I think the original post is a very telling attempt to engage with deconstruction in that it seeks to establish what a deconstruction is
when in fact, for Derrida at least, deconstruction is what happens
to a "text" - that is to say, it cannot be forced into taking place. This is why Derrida was very uncomfortable about the way in which the term deconstruction was taken up by others and turned into a set of guidelines for analysis or critique (we might call this deconstructionism).
One way to understand this could well be through Simon Critchley's description (in The Ethics of Deconstruction
) of the process of what he calls "
reading", which is a double reading that seeks both to remain faithful to the source text while at the same time offering a radical engagement with its ideas (the word
refers to the so-called "closure of metaphysics" which Derrida sought to expose as the moment when seemingly transcendental philosophies revealed themselves for the duplicities they inevitably were). Critchley's approach also draws on Derrida's engagement with Emmanuel Levinas and his ethical philosophy of the Self-Other relationship (intersubjectivity), which in textual terms can be seen as the distinction between "the Saying and the Said" (hence the necessity of a double reading).
would also be valuable here, but I am thinking about that in a different context so I will leave that aside for now on the proviso that I shall return to it later. However, just to say that the French term
exists no more in French than might the transliteration differance in English (hence why Derrida said it is not a word or a concept as such), other than in reference to the double meaning (and again, double reading) of the French verb
as both difference in space (difference) and time (deferral). The point being that it does not function in language in the same way as the distinction between whether and weather suggested by the original poster - i.e. it is not simply a question of determination.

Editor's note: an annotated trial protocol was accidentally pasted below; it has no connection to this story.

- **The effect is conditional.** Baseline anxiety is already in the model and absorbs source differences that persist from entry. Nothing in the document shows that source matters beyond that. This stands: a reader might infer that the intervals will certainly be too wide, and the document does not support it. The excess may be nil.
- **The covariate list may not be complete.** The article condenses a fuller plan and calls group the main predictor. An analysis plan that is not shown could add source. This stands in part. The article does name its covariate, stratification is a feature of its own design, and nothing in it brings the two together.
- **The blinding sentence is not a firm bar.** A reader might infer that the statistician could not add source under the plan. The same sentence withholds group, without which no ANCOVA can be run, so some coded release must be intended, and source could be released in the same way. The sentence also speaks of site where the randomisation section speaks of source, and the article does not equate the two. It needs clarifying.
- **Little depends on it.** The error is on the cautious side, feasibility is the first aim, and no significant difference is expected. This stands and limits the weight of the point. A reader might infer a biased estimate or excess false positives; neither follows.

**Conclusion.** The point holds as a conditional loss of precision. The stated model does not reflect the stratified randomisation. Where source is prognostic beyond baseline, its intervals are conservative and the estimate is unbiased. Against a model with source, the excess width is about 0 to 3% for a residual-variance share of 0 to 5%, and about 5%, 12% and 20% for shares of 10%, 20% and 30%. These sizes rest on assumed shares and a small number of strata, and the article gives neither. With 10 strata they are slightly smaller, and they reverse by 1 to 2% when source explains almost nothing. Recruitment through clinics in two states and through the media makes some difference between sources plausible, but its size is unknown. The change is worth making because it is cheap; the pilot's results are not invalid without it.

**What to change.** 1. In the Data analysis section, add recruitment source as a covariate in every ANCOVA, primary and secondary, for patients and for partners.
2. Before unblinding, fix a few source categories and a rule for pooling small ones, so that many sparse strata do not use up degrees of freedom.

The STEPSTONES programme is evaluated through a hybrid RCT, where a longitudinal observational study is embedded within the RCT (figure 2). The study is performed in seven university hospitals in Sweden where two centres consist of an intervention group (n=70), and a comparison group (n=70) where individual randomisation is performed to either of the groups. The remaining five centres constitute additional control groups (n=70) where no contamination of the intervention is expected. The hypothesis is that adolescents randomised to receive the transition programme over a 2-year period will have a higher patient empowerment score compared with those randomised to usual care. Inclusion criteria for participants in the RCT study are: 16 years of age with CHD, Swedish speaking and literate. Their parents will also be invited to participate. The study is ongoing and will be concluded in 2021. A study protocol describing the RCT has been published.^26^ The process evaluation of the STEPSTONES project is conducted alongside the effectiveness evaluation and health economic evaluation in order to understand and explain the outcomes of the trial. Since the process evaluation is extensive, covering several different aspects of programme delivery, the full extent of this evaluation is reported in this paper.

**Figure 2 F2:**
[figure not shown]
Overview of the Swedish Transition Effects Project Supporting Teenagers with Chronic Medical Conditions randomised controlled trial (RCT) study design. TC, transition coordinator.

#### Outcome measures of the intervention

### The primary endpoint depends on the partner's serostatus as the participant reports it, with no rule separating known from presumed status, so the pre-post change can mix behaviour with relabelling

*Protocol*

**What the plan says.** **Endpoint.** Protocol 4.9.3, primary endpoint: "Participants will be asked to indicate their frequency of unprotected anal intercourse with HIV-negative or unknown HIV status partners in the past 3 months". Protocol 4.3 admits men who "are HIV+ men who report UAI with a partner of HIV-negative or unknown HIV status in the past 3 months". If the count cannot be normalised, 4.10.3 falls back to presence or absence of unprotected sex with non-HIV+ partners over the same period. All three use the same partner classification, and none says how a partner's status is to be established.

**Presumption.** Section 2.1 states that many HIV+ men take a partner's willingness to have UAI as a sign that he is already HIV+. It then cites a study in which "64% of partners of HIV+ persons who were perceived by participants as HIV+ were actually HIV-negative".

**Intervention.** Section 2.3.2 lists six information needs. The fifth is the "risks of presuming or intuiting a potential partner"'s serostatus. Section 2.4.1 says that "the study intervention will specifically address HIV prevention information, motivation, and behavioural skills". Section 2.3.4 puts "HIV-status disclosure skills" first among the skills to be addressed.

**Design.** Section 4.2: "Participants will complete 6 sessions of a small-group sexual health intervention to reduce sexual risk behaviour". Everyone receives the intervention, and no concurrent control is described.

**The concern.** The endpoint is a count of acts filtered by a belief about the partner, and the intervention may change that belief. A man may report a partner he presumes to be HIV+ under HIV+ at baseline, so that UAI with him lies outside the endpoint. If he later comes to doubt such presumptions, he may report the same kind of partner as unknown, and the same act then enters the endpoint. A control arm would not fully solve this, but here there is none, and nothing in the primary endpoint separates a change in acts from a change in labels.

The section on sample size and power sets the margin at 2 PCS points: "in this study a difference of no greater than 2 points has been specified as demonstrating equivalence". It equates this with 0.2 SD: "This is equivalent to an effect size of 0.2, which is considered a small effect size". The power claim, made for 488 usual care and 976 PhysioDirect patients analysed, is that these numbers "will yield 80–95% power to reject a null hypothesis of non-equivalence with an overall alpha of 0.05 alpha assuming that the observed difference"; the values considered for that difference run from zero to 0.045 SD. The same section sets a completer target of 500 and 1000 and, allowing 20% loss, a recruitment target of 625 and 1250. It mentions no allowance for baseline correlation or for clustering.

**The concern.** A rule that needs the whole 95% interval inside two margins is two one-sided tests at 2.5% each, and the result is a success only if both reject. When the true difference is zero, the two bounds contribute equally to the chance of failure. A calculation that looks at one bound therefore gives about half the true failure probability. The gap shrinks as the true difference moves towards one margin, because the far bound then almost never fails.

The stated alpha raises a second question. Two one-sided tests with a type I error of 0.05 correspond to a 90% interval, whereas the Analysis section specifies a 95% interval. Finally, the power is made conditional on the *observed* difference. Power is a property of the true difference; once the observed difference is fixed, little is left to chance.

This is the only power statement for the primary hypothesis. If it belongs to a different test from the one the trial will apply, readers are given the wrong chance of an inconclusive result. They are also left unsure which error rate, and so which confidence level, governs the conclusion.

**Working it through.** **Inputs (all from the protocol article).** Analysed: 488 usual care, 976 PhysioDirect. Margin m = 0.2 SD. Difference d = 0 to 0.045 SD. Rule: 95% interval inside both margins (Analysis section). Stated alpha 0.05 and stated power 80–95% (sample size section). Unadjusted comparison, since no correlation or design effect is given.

Regarding presence, and specifically the relationship between speech and writing, it is commonly accepted that Derrida sought to undermine what he called "the metaphysics of presence" - the privileging of the present as the source of intended meaning. In a certain sense this is quite correct, in that Derrida emphasised that language is only capable of functioning on the basis of the traces of difference-deferral which he called differance. The essential point is that the "metaphysical" approach is inescapable because we always have to use language and therefore are "always already" destined to mis-speak. However, while this can be taken to suggest Derrida's privileging of writing over speech, nothing could be further from the truth (in fact, many of Derrida's "writings" began as oral disputations); rather, in Derrida's philosophy speech and writing are conjoined twins, thoroughly inseparable from one another without an act of extreme violence (hence his abiding interest in literature, which is a sort of middle ground between speech and writing).
So, to conclude briefly, Derrida's philosophy does undermine concepts such as truth and presence as they are traditionally understood within the philosophical canon, but not by dissolving them into a facile relativism. Indeed, Derrida counsels a philosophy of affirmation rather than negation, an openness to possibilities and not a closing down of boundaries.
Hope that helps!